By Susan Froyd
By Byron Graham
By Robin Edwards
By Bree Davies
By Josiah M. Hesse
By Bree Davies
By Susan Froyd
By Kate Gibbons
King Arthur, what a guy. Somehow the grand old Celt still appeals to the popular imagination. Many works of art have spun out from the legends of Arthur and the Roundtable, and there are good reasons for the current revival of interest in the King and his court--and in the chivalric code, which is a lot more profound than it is generally understood to be. Even in the straitjacket of the musical comedy format, Arthur remains a fascinating figure, and though Lerner and Loewe's Camelot may offer up the most superficial Arthur on record and Country Dinner Playhouse's current production may lack the usual CDP spirit, its one boon is Marcus Waterman--a witty, dashing Arthur who makes up for many of the show's shortcomings by sheer force of personality.
As this version of the story opens, the sorcerer Merlin is called away by a nymph with a program and has no choice but to follow her into captivity under the sea for a few hundred years. After he leaves, young King Arthur hides in a tree as Guinevere arrives to seal a treaty with a wedding. Beautiful, willful and none too bright, Guinevere prays for deliverance from marriage and Arthur overhears. But instead of revealing his identity, he tries to talk her into coming to his glorious court, Camelot. So attractive does it seem that Genny, as he calls her, is soon seduced.
Five years later, Arthur springs for a large, round table in order to make his knights more or less equal and keep competition on the jousting field and not in the castle. Lancelot Du Lac, a foreign gentleman of the French persuasion, hears of the Roundtable and comes to join the knights--first unhorsing Arthur himself (without knowing who he so valiantly tumbles). Arthur is delighted to meet the greatest knight who ever lived.
Lancelot knows who and what he is--he doesn't suffer from poor self-esteem. And all the other knights and the queen herself take an instant dislike to the self-confident warrior. In a joust in which the queen offers her token to three knights who promise to fight Lancelot, one of the knights is killed, and Lance prays over him and raises him from the dead. Well, that does it for Genny--she's hooked, and so is the purest knight. The two get into some heavy mental adultery, and Arthur, no fool, soon figures out what's going on. But the two restrain their passion, so he lets it go.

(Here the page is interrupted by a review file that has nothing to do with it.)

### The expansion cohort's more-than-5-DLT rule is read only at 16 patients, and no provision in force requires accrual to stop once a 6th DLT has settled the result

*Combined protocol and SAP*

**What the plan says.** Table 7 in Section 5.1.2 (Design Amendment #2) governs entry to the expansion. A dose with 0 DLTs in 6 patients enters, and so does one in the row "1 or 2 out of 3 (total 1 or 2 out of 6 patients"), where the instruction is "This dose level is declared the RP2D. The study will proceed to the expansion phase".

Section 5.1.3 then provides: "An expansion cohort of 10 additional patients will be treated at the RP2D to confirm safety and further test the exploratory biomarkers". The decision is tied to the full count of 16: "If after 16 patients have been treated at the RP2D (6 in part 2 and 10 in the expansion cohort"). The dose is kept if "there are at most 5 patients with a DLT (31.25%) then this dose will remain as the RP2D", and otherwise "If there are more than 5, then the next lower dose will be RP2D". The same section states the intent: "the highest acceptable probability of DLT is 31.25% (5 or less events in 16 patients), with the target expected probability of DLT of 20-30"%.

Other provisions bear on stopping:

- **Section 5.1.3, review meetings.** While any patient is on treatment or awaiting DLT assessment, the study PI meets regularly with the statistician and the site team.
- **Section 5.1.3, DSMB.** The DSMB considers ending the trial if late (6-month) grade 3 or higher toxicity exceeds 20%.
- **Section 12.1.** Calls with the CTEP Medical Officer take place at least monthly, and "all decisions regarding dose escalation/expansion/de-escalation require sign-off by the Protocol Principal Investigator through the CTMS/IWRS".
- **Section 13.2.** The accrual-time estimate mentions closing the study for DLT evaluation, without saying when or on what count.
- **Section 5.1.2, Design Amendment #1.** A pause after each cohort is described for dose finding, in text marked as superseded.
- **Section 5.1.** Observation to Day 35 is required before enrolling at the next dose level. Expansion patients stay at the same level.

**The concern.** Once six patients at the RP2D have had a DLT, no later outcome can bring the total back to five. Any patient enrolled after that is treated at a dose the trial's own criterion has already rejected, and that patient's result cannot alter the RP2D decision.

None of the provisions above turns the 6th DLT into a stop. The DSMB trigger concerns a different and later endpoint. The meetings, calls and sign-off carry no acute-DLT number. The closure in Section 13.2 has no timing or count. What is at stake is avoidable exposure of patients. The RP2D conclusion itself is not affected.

But when Arthur's illegitimate son Mordred arrives to stir up trouble, the knights grow restive for war under his evil influence. Genny and Lance kiss, are caught in the act, and just as Genny is to be burned at the stake, Lance shows up with an army to rescue her. (In other versions of the tale, the adultery goes on for years before Arthur learns the truth.)
Waterman is a clever enough actor to pull off the transition from young manhood to middle-aged wisdom. He incorporates lots of easy little movements and expressions to give the king life again. This Arthur is tender, smart and subject to dark thoughts. Waterman gives him enough intelligence to make his idealism sound like rational planning, but Arthur's passion--both for his wife and for his policy--is the most persuasive thing about the performance.
Keith Rice does some nice work with Lancelot--not his best work this year, but still workmanlike and well-sung. But there's no magic between Rice and lovely Gina Schuh-Turner, whose lackluster reading of Guinevere, while prettily sung, lacks real feeling or playful wit. And though Gary Montgomery makes a delightful King Pellinore, Brad Ramsey's Mordred seems self-conscious and overdrawn.
Another problem with this production is the anemic musical accompaniment. Even with some lively staging and a few great tunes like "How to Handle a Woman" and "C'est Moi," the band sometimes undermines the vocals with a wimpy lounge style.
There are dozens of versions of Arthur's story--almost any one of which is more interesting than this one. In this musical, there is no Holy Grail, no Siege Perilous, no Green Giant and no details about knightly deeds of prowess. And yet despite all its shortcomings, even this Arthur has his charms: He makes law in a barbarous time, creates grace and beauty amidst the excesses of a warlike culture, and requires his knights to use "might for right" in the defense of the helpless. It may be a silly musical, but the story is bigger than the form.
Camelot, through November 3 at Country Dinner Playhouse, 6875 South Clinton Street, Englewood, 799-1410.
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